You cannot afford to shut your eyes to the truths of human nature. Every Christian minister is bound to fairly look at these things. Every scientific man who is studying human nature is bound to open his eyes and ears, and to study all its phenomena. I read that Huxley refused to attend a séance of spiritualists. He said, contemptuously, that it was a waste of time, and gave expression to other sentiments of disdain. I am not an adherent of the spiritual doctrines; I have never seen my way clear to accept them. But phenomena which are wrapping up millions of men, and vitally affecting their condition, are not to be disdained by scientific men, whose business it is to study phenomenology of all kinds. No scientific man can excuse himself from examining them. He may say that he has no time to do it, and that some other man must investigate them. That would be right. All men cannot do all things. But to speak of any thing of this kind with contempt is not wise. I am not afraid to look at this thing, or any thing. I am not afraid that we are going to have the New Testament taken away from us. We must be more industrious in investigation, more honest in deduction, and more willing to take the truth in its new fulness; and we must be imbued with that simplicity in faith and truth which we inculcate in our people.
With this general statement of the necessity of the study of the human nature and mind in its structure and functions, I will pass on to the next point, which is, the way in which this study is to be prosecuted. How are we going about it?
In the first place, you must study facts, scientifically. I think that such works as Bain's, while criticisable in many directions, nevertheless are works of very great interest, as showing a wise tendency in the investigation of the mind of man—the founding of mental philosophy upon physiology. I do not commend the system in all its particulars, but I speak of its tendency, which is in the right direction. I would say the same, also, of Herbert Spencer's works. There is much in him that I believe will be found sovereign and noble in the final account of truth, when our knowledge of it is rounded up. There was never a field of wheat that ripened which did not have a good deal of straw and husk with it. I doubt not but Herbert Spencer will have much straw and husk that will need to be burned. Nevertheless, the direction he is moving in is a wise one, which is the study of human nature—of the totality of man.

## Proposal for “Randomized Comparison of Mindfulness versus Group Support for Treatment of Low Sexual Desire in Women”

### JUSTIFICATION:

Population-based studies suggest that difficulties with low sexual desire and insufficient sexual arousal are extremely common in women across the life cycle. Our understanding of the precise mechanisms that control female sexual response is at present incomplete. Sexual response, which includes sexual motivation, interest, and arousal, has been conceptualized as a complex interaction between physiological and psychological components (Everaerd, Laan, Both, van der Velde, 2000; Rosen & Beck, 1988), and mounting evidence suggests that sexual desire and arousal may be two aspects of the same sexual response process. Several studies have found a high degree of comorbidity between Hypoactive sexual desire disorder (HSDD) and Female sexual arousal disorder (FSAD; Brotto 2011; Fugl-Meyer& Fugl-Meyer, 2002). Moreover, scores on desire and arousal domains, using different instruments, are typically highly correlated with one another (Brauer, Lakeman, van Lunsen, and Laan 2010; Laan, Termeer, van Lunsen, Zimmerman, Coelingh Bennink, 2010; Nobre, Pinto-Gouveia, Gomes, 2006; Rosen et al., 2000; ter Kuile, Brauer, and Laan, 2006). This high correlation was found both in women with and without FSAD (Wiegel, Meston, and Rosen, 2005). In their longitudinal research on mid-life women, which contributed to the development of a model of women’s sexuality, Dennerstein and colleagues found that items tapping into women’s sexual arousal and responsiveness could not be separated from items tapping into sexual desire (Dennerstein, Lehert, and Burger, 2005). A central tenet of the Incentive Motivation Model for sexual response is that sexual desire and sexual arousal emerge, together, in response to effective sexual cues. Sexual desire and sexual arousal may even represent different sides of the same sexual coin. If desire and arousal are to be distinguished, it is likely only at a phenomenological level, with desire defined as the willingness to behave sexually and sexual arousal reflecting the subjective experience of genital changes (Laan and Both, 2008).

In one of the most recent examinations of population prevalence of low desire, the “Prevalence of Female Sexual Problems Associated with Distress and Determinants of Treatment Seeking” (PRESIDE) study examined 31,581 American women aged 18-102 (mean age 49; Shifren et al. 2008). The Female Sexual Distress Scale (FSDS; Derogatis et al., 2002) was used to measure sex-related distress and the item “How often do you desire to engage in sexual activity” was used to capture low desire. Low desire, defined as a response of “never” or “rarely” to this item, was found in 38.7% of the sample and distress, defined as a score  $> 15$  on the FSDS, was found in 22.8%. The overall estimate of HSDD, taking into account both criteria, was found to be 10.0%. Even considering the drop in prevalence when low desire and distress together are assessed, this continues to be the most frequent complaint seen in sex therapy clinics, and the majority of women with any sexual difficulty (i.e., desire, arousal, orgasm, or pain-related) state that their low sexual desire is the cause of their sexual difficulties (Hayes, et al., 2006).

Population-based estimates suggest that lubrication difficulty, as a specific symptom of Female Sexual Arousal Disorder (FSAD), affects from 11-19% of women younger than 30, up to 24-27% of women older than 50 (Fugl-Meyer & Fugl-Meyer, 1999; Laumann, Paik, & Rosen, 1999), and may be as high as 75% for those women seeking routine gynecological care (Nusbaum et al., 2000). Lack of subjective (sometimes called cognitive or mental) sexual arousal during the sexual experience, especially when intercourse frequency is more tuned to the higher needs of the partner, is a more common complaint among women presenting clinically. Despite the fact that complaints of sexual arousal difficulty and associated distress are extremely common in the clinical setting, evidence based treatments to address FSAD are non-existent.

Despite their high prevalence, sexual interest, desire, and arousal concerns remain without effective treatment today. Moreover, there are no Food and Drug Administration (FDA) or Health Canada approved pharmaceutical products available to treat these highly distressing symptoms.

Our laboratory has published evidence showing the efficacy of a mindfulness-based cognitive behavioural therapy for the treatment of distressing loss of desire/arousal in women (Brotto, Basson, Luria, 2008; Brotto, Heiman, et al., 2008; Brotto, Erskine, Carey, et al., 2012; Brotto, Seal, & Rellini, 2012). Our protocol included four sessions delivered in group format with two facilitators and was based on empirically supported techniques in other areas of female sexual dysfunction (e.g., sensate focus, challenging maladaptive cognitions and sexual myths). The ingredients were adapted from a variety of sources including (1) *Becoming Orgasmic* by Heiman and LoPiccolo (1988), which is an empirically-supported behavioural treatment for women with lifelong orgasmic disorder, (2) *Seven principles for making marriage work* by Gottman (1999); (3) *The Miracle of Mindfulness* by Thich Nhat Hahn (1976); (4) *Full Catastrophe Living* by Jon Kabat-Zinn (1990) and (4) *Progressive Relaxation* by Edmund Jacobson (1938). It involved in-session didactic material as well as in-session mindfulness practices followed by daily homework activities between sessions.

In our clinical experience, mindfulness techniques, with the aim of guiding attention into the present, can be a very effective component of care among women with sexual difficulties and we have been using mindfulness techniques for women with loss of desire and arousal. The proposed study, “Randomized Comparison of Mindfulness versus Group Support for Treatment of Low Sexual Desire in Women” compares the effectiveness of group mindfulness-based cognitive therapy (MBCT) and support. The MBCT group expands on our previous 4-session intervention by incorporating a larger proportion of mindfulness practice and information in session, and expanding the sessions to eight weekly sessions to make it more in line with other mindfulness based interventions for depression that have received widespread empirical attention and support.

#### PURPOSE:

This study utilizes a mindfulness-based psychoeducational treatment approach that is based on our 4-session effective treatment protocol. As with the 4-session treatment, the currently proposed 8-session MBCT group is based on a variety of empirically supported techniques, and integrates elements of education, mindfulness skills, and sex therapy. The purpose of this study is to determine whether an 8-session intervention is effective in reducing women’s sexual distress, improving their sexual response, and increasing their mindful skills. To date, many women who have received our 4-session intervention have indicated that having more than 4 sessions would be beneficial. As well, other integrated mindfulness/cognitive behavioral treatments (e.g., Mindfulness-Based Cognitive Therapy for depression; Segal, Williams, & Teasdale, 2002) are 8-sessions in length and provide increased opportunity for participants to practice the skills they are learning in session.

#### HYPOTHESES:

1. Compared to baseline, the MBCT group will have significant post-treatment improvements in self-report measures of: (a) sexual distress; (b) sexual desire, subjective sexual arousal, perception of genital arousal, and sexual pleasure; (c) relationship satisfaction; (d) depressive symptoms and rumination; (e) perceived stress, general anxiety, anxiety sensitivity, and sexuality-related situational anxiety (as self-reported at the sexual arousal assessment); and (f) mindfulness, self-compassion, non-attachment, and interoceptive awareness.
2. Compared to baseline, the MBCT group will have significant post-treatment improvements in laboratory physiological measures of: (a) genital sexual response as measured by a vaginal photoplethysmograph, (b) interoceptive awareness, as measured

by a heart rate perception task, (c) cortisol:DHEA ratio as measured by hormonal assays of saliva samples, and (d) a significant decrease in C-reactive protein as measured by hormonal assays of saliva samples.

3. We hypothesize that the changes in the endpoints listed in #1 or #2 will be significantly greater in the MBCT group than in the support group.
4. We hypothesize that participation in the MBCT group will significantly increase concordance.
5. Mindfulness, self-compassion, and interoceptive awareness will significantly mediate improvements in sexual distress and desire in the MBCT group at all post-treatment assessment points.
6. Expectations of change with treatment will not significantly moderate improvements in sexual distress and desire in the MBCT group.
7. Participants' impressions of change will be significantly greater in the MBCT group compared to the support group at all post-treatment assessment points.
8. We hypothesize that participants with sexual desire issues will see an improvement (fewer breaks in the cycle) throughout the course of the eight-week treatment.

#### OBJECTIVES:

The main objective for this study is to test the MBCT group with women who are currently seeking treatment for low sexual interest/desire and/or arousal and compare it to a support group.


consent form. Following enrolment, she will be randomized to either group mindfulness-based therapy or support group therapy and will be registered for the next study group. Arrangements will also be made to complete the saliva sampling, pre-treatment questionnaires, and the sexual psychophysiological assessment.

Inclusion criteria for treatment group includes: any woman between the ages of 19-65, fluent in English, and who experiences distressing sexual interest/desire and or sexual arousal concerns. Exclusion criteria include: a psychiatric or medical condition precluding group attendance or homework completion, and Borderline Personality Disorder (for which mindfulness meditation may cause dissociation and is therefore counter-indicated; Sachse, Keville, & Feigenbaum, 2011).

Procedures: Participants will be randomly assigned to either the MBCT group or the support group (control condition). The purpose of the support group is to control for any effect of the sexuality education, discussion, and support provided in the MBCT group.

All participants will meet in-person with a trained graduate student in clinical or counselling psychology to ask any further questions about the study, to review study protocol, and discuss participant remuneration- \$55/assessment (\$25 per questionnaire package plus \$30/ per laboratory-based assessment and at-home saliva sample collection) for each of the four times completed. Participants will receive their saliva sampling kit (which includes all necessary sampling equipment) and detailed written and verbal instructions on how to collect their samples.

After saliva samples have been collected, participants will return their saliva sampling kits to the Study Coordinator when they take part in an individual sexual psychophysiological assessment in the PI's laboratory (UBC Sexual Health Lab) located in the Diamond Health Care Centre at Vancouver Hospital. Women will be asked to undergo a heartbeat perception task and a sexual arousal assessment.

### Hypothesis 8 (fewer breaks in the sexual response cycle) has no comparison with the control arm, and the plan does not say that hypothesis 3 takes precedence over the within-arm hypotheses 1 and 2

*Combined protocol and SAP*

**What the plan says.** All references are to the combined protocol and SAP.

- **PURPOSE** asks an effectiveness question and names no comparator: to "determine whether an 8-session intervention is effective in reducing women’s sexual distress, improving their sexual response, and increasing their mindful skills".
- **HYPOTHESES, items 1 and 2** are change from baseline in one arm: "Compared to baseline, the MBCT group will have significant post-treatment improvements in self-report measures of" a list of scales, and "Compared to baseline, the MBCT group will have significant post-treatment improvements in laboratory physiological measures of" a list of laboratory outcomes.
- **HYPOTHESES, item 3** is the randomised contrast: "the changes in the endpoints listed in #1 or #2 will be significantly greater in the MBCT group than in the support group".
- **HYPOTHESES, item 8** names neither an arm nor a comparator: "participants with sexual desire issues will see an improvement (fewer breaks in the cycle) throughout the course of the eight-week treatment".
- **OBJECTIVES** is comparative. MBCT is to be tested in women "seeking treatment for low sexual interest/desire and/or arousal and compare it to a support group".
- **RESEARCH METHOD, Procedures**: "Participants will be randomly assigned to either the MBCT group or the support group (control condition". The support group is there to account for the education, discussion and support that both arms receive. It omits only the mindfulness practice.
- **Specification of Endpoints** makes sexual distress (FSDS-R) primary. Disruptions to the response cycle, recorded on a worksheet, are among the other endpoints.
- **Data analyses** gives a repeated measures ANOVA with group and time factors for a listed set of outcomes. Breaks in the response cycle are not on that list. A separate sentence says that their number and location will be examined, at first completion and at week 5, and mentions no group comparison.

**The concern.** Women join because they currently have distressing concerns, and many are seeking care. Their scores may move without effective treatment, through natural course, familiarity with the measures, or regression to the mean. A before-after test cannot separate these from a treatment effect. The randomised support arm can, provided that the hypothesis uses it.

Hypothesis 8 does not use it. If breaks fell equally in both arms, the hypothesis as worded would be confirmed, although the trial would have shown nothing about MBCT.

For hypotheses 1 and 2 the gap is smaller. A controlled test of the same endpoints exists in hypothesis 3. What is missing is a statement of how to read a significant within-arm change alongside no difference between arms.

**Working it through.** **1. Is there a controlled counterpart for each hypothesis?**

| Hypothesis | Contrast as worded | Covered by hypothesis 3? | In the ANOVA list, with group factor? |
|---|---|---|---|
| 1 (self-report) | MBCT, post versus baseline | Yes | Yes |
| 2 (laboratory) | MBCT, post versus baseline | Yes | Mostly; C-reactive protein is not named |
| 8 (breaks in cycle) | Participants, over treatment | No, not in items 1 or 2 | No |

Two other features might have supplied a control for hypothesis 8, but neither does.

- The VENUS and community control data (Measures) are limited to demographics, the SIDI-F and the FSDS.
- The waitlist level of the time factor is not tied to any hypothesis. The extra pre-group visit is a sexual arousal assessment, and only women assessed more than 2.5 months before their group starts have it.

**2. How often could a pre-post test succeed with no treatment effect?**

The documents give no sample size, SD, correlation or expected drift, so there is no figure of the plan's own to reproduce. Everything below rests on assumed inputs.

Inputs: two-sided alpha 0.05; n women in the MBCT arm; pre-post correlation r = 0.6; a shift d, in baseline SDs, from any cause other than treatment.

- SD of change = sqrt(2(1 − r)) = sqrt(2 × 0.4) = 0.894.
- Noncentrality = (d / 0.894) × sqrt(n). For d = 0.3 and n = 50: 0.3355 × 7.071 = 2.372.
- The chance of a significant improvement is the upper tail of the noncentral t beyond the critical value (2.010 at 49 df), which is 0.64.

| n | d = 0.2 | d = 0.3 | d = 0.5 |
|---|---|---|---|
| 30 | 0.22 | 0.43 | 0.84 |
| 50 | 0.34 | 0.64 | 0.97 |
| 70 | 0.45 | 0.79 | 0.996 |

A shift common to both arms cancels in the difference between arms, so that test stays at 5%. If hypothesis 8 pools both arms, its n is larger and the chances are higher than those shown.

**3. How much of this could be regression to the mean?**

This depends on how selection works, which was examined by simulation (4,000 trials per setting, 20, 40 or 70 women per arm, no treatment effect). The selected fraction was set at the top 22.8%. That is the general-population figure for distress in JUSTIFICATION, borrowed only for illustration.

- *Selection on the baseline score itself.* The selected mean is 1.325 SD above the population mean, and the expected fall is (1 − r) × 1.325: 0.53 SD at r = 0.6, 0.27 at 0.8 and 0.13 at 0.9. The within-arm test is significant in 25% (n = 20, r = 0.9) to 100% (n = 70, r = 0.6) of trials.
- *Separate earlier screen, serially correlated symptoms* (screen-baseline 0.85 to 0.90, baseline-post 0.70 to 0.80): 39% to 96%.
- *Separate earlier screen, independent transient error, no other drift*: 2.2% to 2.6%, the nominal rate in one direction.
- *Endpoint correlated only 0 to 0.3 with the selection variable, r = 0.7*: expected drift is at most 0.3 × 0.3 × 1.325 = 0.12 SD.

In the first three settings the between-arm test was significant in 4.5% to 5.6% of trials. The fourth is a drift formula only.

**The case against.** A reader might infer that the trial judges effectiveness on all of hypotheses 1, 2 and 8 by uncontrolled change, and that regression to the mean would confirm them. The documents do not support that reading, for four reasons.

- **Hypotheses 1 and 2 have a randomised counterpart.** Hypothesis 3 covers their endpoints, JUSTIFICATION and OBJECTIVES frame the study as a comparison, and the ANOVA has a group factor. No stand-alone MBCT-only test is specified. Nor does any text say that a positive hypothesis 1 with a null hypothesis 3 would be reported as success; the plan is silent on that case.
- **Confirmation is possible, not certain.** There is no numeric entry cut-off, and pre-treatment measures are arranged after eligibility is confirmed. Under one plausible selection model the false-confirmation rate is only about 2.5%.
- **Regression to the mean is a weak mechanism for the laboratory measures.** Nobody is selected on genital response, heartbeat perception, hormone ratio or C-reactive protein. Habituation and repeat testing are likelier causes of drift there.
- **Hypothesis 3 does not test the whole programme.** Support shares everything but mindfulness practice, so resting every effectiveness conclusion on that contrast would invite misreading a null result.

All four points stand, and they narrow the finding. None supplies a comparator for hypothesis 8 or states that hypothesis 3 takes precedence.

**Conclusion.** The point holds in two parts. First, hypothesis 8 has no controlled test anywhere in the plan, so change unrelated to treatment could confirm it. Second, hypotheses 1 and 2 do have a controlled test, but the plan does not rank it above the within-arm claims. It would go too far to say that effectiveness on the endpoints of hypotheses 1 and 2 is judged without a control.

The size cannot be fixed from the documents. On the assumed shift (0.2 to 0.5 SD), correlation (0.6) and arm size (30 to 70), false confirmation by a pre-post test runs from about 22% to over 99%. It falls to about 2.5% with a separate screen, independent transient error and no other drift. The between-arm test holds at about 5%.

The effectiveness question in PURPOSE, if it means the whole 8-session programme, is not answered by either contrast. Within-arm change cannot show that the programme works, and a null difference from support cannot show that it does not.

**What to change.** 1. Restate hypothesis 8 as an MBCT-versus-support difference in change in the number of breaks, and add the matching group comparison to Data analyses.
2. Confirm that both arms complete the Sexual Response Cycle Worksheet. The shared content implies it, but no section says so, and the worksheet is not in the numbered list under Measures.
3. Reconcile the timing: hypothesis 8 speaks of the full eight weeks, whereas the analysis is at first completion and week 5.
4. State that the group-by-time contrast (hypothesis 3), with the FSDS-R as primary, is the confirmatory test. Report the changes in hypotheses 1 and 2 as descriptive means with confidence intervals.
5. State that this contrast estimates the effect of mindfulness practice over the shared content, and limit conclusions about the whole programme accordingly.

It was believed once that man did not think by the brain. I believe that notion has gone by. Most men now admit that the brain is the organ of the mind. It is held that it cannot be partitioned off into provinces, and that there are no external indications of its various functions. I shall not dispute that question with you. It is now generally conceded that there is an organization which we call the nervous system in the human body, to which belong the functions of emotion, intelligence, and sensation, and that—that is connected intimately with the whole circulation of the blood, with the condition of the blood as affected by the liver, and by aeration in the lungs; that the manufacture of the blood is dependent upon the stomach: so a man is what he is, not in one part or another, but all over; one part is intimately connected with the other, from the animal stomach to the throbbing brain; and when a man thinks, he thinks the whole trunk through. Man's power comes from the generating forces that are in him, namely, the digestion of nutritious food into vitalized blood, made fine by oxygenation; an organization by which that blood has free course to flow and be glorified; a neck that will allow the blood to run up and down easily; a brain properly organized and balanced; the whole system so compounded as to have susceptibilities and recuperative force; immense energy to generate resources and facility to give them out—all these elements go to determine what a man's working power is. And shall a man undertake to study human nature, every thing depending upon his knowledge of it, and he not study the prime conditions under which human nature must exist?